Transferring your balance to a credit card with a lower rate of interest can be a great way to save money – but watch out for the small print
If your current credit card is costing you a fortune in interest, you should consider switching to a credit card with a low rate of interest. A balance transfer is the most sensible option for people looking to get a break from their credit card’s interest repayments and there are tons of great balance transfer deals out there, many with 0% promotional interest rate.
Balance transfers subject to higher rates of interest
Credit cards offering low interest rates on balance transfers often hide important information in the small print. The easiest mistake to make is to think that, once the low interest rate period ends, any outstanding amount from your balance transfer will revert to the lower advertised interest rate. This is not always the case.
Low Interest Credit Card from St.George
St.George offer a low interest credit card called the St.George Vertigo Visa. It will give you a low interest rate on both purchases and balance transfers, and is a great card to consider if you are looking to switch credit cards.
- $55 p.a. annual fee
- 1% p.a. for 12 months (reverts to 13.24% p.a.) on purchases
- 0% p.a. for 18 months on balance transfers
- Cash Advance Rate of 21.49% p.a.
- Up to 55 days interest free
Your lender may not overtly announce this fact, but cards on the market are split pretty evenly between those that charge at the purchase rate and those that charge at the cash advance rate of interest on any balance transfer not paid off at the end of the promotional period.
Some credit card providers do not even mention this in the small print. – which is a shame, because it’s a big deal – the difference in the cash advance and purchase rates can be up to 10%. So make sure you read the terms and conditions and if you’re still not sure – ask your lender.
Here’s an example of how big a difference it can make. Say you have transferred your balance to the St.George Vertigo Visa and, after the nine month promotional period of the quoted rate, you still haven’t paid off the debt. The interest will be charged at the purchase rate of 13.24% p.a., which comes to $397.20. If it was charged at the cash advance rate of 21.49% p.a., as it is with many credit cards, it would come to $644.70. You’ve just saved $250.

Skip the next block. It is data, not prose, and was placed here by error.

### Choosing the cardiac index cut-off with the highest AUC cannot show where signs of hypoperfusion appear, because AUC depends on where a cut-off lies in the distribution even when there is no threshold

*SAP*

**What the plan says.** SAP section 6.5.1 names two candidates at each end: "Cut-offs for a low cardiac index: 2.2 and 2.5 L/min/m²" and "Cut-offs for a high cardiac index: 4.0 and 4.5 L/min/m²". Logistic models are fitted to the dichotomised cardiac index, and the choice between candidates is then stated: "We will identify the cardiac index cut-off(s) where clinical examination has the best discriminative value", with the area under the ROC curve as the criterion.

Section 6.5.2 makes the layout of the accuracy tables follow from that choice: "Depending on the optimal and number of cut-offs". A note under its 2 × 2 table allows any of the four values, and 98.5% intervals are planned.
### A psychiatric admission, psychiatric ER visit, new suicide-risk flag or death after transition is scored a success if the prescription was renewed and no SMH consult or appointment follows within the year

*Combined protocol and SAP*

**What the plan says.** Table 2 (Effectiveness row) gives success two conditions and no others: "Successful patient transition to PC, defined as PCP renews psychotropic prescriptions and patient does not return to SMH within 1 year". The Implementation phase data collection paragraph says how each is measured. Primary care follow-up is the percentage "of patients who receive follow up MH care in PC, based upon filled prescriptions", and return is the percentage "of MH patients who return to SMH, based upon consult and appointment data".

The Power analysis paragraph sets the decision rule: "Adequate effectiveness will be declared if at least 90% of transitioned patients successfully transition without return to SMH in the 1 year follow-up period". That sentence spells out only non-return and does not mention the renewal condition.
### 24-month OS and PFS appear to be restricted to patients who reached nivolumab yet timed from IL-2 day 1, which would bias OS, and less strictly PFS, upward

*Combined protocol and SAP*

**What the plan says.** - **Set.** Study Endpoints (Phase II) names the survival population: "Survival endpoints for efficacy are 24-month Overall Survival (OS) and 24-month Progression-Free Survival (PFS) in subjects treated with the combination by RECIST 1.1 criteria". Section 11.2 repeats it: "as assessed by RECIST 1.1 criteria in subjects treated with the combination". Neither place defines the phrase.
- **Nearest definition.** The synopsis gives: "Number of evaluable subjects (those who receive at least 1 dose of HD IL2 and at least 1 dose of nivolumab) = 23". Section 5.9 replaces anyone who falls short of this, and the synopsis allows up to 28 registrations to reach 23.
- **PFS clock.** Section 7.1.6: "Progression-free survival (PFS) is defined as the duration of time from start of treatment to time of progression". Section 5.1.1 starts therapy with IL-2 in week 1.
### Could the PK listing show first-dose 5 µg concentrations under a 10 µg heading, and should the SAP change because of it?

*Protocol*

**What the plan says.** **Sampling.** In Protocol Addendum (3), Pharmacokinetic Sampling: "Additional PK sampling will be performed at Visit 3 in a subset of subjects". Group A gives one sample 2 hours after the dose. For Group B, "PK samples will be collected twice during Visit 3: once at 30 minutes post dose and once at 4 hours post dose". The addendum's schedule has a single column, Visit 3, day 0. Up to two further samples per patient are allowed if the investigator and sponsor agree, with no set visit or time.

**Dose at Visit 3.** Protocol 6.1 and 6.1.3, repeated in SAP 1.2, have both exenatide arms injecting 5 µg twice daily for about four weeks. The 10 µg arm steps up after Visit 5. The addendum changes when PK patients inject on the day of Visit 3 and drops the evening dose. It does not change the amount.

So, again, if it doesn’t specify in the small print, be sure to ask.
It’s also worth noting that the special rate for balance transfers may only apply to the first transfer you make. Any balance transfers you make after that will be subject to the cash advance rate or the purchase rate, depending on the card.
Pitfalls with interest free days
Many credit cards advertise a 55 day or similar interest-free period. But if you read the small print, you’ll often find you won’t benefit from this interest-free period if you haven’t paid off your balance transfer debt. In other words, until you have paid off your balance transfer in full, you will be charged interest as soon as you make a purchase. This may mean tightening your belt until you’ve paid off your balance transfer debt.
Look to the future
Don’t be dazzled by low interest rates for a fixed period. Some offers start with a very low interest rate for the first few months, but then go up to a much higher rate. If you think you’ll need low interest rates over a long period, you may want to find a better balance for the longer term. However, if you’re struggling financially now but believe you’ll be in a better situation within a few months, then a very low rate of interest for a short period, reverting to a higher rate later, may be the way to go.
The most important thing is to give yourself a financial health check and go for the card that’s going to suit your personal circumstances.
Other things to remember – Balance transfer FAQ’s
Most credit card companies will only accept external balance transfers. For example, if your existing provider is ANZ, you will not be able to transfer your balance to another ANZ credit card. Remember, some banks are owned by larger banks. St.George, for example, is part of Westpac.
Normally balance transfers cannot exceed 95% of the credit limit. So, if you want to transfer a balance of $4000, for example, your new credit card will need a credit limit of at least $4,200.
Interest free periods do not apply to balance transfers. You will accumulate interest on your balance transfer from day one.
Remember, most balance transfers require a good credit rating. Also, you might find that you can’t get as high a credit limit on your new card. You need to decide whether it is worth the trade off for lower interest rates.